(2) Think critically – coding requires step by step logic and thinking about the system. It is easier for our brain to tap into the emotional decision making developed though the dopamine feedback loop than it is to abstract and think logically and methodically. Therefore, building up the practice of engaging our pre-frontal cortex and other systems engaged in coding is a good thing. It is highly transferable to other advanced problem solving fields (medicine, engineering, etc).

(3) Experience a sense of accomplishment – I’ve watched the joy on my kids face as they’ve shared something they created. The post below is one of the first projects my son created using scratch without any help from anyone. I want other kids to have that joy too. (That joy releases that dopamine response to make it more likely that they will want to pursue creating something again in the future).

On a practical note, coding may also become a great career option. According to stats on csedweek.org:

  • Software jobs outnumber students 3-to-1. The gap is 1 million jobs over 10 years- and these are some of the highest paying jobs.

The national average for CS degrees is 2.5% and UNR is only producing 1.3% currently. Even with the 2.5% there are not enough skilled programmers to fill the demand. Increasingly, this leads US companies (mine included) to hire foreign citizens, or offshore at least some of the programming jobs. As a leader of a company, I will take talent from anywhere. I care about the mind and the character of the person, not the passport, or any other factor. I have offices in Boston, New York, Los Angeles, and Norther California. I can typically find talent in one of these big cities, and have paid for work visas when needed. I am extremely grateful to the amazing people that take pride in being part of Marketing Evolution, and appreciate the diversity of perspective our international team brings. But as a US citizen, I have to ask, should we be doing more?

  • 90% of schools in the US do not teach computer science.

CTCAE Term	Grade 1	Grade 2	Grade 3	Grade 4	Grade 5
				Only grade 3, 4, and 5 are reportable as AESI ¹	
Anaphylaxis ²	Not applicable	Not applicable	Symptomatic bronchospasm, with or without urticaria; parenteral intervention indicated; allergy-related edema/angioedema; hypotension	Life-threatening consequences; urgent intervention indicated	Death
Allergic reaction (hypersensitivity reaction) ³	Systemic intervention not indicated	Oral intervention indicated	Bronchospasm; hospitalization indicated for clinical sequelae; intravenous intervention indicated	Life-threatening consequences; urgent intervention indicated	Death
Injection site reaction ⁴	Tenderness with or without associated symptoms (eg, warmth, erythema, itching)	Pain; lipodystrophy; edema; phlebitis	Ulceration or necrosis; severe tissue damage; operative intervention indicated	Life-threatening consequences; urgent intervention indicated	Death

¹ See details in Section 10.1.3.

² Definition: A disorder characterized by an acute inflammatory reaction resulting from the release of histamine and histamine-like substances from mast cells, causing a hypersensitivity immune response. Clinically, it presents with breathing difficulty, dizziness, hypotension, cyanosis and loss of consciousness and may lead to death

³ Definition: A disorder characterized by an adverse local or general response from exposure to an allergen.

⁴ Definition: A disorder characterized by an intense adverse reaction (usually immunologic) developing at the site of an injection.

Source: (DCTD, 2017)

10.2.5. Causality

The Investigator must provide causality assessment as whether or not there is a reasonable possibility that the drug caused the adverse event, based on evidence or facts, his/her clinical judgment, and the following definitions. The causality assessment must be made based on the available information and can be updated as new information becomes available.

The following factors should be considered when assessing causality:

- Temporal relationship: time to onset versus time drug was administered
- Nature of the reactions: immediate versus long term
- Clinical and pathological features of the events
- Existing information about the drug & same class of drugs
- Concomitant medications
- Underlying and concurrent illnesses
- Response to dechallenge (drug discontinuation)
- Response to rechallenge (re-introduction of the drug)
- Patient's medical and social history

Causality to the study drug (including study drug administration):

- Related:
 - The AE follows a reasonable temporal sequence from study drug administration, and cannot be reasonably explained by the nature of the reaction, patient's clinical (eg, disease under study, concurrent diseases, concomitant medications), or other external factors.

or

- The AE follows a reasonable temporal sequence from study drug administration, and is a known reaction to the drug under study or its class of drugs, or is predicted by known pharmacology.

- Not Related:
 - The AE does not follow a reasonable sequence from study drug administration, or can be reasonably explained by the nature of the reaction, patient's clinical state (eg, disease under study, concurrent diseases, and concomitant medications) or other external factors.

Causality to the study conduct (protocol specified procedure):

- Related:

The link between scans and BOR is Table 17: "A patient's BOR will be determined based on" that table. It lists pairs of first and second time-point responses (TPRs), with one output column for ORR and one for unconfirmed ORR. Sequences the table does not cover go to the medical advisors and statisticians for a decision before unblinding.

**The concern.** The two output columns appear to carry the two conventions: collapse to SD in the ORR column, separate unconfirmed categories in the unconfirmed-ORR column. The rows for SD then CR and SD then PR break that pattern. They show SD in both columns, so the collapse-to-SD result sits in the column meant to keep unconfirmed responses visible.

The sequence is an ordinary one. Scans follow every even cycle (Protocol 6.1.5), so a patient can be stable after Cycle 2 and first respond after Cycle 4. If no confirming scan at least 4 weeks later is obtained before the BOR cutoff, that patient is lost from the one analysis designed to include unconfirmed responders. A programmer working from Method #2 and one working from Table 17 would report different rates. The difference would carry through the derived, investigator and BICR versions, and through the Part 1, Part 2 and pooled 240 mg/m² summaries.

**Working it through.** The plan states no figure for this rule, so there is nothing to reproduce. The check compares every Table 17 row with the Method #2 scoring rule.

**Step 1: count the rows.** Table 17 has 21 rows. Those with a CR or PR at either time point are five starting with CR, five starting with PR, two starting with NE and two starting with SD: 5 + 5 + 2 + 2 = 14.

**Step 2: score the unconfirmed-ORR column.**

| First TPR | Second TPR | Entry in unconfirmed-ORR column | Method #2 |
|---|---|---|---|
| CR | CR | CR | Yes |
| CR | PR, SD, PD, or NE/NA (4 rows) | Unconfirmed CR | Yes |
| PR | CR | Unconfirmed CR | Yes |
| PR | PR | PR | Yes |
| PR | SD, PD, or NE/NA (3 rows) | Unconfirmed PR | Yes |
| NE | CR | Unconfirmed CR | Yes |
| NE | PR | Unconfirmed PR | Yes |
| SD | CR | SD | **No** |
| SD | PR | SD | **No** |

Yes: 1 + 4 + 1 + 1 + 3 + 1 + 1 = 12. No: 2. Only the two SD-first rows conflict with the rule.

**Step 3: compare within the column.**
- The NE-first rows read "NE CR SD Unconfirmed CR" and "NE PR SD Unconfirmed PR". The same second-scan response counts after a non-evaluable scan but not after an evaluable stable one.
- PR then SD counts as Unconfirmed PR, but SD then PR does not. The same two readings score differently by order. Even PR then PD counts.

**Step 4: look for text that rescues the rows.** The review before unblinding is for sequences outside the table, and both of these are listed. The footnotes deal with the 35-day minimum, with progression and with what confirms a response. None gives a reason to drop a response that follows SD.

• In many countries, it’s required (China, Vietnam, Estonia. Soon UK, Australia)
  • The basics can be learned by anybody, starting in elementary school. But fewer than 10% of students try. Only 2% are women. 1% are students of color.

As a Reno resident, I am thinking about what creates a great community here.

Good paying jobs here can help our community. If we have great talent here, then companies like mine will hire here. Or, maybe the great talent decides to create their own company, and it creates jobs. The more talent, the more entrepreneurial opportunities, the more economic growth. This is how we build a robust community of people capable of building the next great technology. Furthermore, if we become a magnet for great talent from all over the world that wants to live and work here in Reno, our community will be enriched.

CS are well paid jobs, that afford lots of flexibility — whether someone wants to work for a big company, create their own company, or work as a freelancer — or take the skills learned from coding into medicine, engineering, clean-energy, manufacturing, or whatever, it seems like a lot of upside for our community.

I am incredibly grateful to share a vision with UNR Professors, and students, and the ACM club. While each of us may have a slightly different take on why it is important, and why we are volunteering our time, energy and money, together we hope to create an on-going opportunity for kids in Reno to learn to code.

If you want to help, visit the CodeReno site, and click the “Raise Your Hand” button.

We can curse the darkness that that Reno is behind in producing CS and teaching coding, or we can ignite a candle and bring some light into the world. CodeReno.org is a candle. Will you help spread the light?